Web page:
WSU researcher informs through caterpillar book

He hopes to preserve insect by promoting sustainable gardening


Adelpha Californica is commonly found in California and can change colors to protect itself from predators.

DEENA MIGLIAZZO, Evergreen reporter

In a backyard garden in England, curiosity led an eight-year-old David James to find a fuzzy caterpillar. He decided to put it in a jar, feed it and watch it transform into a moth. That’s when he knew he wanted to be an entomologist.

Ever since that day, caterpillars have always had a special place in his heart. Now, a researcher at the WSU Prosser Irrigated Agriculture Research and Extension Center, has recently published a book, “The Book of Caterpillars: A Life-Size Guide to Six Hundred Species from around the World.”

He said his book is designed to be both informative and enjoyable. Each page displays caterpillars from around the world to show diversity in form and function. Readers will learn about the origin, biology and importance of each caterpillar, equally divided into moths and butterflies, along with a life-size picture.

The purpose of this book is to inform the public about the attributions caterpillars play in ecosystems. Most people view caterpillars as pests, but without them the world’s ecosystem would collapse, James said. Caterpillars are food for many predators and humans. In Africa and India, caterpillars are used as a protein food source, he said.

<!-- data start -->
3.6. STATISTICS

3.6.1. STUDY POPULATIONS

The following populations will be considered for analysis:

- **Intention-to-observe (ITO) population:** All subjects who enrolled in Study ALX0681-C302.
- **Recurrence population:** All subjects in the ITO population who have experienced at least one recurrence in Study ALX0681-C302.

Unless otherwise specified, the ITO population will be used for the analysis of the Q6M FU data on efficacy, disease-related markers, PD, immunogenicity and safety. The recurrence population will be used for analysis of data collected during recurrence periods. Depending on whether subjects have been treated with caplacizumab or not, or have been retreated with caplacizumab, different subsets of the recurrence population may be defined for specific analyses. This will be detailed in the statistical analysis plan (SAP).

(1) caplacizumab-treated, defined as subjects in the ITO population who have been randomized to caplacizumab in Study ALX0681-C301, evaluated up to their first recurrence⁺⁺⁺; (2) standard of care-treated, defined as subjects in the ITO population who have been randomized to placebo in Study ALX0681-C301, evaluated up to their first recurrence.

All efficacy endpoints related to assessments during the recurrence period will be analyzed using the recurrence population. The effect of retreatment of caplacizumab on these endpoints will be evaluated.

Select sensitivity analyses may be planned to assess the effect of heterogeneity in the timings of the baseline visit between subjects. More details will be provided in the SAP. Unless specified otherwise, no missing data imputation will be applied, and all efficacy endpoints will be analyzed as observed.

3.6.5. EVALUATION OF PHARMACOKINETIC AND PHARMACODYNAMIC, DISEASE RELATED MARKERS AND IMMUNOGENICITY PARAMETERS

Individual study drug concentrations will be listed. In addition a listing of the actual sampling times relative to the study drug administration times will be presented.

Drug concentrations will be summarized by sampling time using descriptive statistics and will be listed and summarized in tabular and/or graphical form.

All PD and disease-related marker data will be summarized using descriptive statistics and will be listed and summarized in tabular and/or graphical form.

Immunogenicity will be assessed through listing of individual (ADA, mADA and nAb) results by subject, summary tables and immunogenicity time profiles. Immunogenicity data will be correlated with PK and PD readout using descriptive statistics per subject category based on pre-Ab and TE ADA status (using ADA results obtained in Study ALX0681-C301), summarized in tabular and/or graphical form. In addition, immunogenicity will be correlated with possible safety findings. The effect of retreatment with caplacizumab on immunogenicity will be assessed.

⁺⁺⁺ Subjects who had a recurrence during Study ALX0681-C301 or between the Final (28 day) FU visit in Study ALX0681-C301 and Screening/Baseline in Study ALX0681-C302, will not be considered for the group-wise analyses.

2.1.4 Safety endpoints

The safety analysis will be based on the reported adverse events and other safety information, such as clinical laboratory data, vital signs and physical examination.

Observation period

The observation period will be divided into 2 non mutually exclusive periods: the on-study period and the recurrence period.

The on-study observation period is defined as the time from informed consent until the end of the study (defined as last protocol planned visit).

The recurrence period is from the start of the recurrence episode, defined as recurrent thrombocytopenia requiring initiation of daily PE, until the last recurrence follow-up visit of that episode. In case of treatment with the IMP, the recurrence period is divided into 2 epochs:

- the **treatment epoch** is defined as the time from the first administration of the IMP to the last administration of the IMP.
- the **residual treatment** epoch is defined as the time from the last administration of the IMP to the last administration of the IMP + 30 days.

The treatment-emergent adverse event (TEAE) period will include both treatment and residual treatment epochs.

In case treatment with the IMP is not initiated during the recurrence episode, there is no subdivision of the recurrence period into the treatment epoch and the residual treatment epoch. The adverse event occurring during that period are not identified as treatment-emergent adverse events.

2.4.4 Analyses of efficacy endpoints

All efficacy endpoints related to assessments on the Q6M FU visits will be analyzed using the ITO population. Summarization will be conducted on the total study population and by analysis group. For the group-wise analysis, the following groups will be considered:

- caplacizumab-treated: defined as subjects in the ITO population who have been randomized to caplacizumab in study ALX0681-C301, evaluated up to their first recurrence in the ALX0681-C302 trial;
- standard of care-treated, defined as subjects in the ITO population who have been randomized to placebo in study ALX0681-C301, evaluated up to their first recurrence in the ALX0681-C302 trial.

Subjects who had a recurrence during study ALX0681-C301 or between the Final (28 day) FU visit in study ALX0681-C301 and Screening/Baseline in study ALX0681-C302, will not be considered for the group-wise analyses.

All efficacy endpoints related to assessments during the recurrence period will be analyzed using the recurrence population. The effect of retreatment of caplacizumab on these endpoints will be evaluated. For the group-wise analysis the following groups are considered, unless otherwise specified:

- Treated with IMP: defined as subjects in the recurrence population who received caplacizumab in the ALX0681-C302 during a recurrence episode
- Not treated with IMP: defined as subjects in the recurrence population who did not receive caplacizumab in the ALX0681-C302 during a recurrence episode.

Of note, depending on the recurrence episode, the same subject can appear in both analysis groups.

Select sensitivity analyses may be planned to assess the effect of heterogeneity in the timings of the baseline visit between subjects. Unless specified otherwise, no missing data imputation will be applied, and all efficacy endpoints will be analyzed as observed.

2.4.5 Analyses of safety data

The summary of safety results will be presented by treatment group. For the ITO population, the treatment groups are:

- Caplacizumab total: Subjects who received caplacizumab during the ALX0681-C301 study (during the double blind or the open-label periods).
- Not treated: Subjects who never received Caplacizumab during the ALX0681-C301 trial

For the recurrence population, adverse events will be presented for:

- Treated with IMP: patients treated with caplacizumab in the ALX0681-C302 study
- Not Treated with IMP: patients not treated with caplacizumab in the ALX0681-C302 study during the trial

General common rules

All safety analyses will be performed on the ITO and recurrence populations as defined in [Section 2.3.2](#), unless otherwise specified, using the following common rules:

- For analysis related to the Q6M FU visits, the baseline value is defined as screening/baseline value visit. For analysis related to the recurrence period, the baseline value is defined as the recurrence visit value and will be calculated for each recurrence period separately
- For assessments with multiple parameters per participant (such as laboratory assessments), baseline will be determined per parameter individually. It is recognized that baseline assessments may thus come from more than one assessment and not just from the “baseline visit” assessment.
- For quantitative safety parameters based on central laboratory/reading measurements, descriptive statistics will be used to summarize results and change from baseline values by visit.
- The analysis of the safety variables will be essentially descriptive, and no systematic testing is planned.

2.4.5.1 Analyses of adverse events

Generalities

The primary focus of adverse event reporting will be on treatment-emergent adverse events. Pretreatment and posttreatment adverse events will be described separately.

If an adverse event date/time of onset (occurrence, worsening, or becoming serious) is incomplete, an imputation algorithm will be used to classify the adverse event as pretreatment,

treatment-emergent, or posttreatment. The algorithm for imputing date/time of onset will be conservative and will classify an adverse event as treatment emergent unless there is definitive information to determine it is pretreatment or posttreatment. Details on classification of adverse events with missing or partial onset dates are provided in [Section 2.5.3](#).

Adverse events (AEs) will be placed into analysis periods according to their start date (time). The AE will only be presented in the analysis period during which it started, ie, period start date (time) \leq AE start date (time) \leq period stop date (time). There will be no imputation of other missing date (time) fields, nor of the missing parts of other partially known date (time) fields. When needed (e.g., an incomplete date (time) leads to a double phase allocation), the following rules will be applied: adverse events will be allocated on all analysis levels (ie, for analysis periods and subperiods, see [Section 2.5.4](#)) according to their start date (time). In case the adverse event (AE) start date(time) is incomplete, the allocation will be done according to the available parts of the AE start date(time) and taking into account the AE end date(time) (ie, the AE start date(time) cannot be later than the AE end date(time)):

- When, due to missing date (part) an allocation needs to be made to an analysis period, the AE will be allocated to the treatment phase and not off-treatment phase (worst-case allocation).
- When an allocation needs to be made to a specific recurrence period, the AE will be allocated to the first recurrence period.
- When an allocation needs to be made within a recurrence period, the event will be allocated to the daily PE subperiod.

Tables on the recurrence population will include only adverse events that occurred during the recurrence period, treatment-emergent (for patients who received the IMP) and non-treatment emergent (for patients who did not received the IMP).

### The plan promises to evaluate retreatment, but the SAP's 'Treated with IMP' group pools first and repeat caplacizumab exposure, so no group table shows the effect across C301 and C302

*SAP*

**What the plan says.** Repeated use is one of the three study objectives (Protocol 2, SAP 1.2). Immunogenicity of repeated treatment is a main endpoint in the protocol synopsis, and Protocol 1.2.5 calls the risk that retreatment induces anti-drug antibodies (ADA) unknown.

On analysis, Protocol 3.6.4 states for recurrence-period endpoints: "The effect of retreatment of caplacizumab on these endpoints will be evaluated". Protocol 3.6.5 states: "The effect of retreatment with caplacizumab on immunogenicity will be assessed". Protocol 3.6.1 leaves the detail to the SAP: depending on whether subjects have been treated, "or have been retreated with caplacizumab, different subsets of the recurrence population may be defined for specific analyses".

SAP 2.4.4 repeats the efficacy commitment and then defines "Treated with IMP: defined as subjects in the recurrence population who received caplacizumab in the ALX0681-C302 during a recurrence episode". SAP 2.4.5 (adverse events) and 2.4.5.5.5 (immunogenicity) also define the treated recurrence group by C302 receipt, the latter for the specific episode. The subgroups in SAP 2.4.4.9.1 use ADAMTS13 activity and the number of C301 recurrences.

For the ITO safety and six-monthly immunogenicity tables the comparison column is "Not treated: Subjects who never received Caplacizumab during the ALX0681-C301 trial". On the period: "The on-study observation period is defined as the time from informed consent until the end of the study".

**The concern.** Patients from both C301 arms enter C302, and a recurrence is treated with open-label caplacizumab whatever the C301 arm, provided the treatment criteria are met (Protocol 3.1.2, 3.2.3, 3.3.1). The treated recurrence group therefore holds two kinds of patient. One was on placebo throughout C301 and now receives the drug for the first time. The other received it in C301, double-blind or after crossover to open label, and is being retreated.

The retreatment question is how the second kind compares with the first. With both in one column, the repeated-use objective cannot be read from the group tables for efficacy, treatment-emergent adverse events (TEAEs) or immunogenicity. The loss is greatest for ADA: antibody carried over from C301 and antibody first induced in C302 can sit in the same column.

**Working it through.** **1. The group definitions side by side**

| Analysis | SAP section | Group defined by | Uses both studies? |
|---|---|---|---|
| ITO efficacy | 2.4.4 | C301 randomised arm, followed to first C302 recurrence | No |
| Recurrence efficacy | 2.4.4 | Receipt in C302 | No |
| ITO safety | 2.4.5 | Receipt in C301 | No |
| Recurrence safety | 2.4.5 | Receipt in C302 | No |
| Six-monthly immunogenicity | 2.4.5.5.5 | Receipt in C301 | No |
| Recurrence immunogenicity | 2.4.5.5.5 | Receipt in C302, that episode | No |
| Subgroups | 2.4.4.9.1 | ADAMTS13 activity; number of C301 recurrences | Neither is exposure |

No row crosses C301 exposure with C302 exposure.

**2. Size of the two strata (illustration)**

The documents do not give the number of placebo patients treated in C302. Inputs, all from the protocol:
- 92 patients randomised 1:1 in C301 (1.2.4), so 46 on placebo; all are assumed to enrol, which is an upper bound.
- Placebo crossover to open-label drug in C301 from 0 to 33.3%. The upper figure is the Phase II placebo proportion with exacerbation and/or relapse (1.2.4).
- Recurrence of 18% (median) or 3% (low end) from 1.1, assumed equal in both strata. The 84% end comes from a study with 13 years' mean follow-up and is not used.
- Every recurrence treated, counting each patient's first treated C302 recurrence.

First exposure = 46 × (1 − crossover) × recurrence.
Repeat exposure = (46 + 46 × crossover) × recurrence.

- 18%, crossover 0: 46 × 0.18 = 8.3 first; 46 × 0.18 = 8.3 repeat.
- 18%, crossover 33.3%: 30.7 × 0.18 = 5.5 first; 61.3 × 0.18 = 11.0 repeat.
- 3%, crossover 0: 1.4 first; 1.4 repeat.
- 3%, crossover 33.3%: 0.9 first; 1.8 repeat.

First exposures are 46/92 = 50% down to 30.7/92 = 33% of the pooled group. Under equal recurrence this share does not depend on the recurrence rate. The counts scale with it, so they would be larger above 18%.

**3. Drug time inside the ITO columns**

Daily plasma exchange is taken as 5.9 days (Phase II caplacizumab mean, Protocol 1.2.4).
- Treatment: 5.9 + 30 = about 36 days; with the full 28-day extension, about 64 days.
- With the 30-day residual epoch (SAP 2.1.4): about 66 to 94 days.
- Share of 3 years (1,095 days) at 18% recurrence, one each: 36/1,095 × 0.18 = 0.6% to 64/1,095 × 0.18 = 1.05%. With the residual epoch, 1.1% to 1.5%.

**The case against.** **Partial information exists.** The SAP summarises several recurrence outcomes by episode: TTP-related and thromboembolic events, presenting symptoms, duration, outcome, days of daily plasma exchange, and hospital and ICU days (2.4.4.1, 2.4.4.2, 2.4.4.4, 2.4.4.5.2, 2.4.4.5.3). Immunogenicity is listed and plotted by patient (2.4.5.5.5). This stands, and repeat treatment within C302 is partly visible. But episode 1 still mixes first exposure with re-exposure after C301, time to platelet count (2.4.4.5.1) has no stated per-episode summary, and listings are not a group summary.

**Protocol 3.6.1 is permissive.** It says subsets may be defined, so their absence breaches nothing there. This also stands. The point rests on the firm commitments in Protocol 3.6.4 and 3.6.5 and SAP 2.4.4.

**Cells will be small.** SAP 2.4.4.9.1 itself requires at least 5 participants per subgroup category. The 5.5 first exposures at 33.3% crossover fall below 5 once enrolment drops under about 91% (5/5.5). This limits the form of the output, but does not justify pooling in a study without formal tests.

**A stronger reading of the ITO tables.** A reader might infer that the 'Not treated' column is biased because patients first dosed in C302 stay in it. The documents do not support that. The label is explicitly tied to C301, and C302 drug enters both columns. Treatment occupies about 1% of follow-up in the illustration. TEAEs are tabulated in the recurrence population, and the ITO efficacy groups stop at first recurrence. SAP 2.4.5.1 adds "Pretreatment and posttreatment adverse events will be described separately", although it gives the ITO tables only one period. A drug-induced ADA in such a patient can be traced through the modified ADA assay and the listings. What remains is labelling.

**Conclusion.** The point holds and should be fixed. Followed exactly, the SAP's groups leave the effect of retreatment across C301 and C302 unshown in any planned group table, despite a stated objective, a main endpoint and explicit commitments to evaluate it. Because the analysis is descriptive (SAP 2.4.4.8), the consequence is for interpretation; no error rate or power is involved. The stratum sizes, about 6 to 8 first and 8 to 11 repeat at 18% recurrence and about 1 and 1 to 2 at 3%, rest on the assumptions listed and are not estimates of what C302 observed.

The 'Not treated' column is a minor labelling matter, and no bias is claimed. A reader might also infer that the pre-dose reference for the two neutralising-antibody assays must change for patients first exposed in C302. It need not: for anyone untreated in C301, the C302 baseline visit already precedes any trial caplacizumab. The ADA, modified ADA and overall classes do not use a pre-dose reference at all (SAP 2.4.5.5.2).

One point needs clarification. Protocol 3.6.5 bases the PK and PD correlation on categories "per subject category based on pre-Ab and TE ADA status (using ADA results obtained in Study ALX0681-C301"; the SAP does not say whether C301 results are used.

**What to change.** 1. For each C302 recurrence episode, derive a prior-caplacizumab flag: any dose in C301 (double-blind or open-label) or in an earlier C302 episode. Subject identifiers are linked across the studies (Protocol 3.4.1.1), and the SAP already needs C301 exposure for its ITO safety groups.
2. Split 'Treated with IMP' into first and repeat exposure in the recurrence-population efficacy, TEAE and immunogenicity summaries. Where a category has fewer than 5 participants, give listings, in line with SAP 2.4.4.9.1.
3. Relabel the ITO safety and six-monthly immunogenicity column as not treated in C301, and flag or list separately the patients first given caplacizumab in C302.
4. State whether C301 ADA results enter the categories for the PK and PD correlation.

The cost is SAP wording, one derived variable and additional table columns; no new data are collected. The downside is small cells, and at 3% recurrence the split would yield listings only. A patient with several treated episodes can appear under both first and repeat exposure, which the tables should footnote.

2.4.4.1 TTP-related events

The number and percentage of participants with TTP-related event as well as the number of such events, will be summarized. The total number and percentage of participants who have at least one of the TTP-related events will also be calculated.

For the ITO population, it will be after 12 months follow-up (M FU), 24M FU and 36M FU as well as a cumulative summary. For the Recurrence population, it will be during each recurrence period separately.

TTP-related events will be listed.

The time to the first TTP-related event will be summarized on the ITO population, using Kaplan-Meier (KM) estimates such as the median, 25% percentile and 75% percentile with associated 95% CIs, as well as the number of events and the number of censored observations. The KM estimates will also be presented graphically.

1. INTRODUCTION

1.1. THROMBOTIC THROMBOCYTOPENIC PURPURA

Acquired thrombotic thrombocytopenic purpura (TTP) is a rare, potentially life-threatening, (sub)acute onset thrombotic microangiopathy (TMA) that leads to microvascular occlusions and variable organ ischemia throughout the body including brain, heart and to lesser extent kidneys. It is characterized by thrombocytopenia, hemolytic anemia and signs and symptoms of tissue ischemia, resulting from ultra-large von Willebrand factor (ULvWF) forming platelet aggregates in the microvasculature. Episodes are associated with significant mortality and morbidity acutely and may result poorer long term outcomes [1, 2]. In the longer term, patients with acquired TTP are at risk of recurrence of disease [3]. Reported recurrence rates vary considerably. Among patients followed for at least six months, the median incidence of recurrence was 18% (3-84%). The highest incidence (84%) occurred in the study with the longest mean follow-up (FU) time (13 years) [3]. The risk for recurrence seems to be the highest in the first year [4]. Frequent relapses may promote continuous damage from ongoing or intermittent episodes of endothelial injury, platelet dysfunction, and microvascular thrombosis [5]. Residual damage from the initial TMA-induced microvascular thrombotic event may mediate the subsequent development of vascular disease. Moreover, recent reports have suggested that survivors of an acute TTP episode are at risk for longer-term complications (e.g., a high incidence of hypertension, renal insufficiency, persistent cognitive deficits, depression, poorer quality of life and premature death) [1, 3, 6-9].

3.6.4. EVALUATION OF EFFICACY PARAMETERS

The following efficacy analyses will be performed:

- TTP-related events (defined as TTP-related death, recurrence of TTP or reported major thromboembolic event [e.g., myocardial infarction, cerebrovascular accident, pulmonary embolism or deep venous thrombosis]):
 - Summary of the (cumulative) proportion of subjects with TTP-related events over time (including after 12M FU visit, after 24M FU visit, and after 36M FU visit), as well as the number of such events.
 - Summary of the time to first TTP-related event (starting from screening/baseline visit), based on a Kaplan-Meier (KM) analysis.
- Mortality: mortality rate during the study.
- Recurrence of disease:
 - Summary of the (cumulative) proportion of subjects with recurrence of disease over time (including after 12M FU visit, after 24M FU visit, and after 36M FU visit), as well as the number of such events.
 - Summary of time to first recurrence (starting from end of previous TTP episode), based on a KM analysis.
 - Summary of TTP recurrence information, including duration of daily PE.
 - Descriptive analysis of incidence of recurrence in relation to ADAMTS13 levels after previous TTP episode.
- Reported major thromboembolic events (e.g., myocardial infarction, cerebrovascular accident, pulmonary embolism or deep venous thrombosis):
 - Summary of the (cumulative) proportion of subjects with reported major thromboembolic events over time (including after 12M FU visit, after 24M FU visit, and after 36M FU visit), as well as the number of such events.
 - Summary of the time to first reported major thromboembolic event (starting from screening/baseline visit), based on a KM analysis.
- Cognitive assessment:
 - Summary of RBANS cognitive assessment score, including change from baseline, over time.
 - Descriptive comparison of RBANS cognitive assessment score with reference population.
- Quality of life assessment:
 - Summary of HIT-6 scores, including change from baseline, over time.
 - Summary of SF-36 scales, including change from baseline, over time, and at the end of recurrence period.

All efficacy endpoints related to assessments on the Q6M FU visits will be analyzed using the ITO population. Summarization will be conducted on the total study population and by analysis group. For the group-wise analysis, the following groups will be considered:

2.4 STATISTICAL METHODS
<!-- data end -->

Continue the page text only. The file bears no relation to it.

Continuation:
“There is more protein in a caterpillar, than there is in most agriculture livestock,” James said.

On average, a caterpillar has 25-53 grams of protein, compared to a turkey leg that only has 27.87 grams of protein, according to Time magazine.

In some countries, caterpillars are grown and harvested for human consumption. Each year in Africa, about 10 billion caterpillars are harvested, according to an article James wrote via email.

The book creates “awareness” to the generally public about the declining populations and the importance of caterpillars in the ecosystem around the world. It draws attention to the positive characteristics of each species to educate the public.

“We can all help bring caterpillars back by making our gardens friendlier to them,” James said, “by growing the plants they need and not using pesticides.”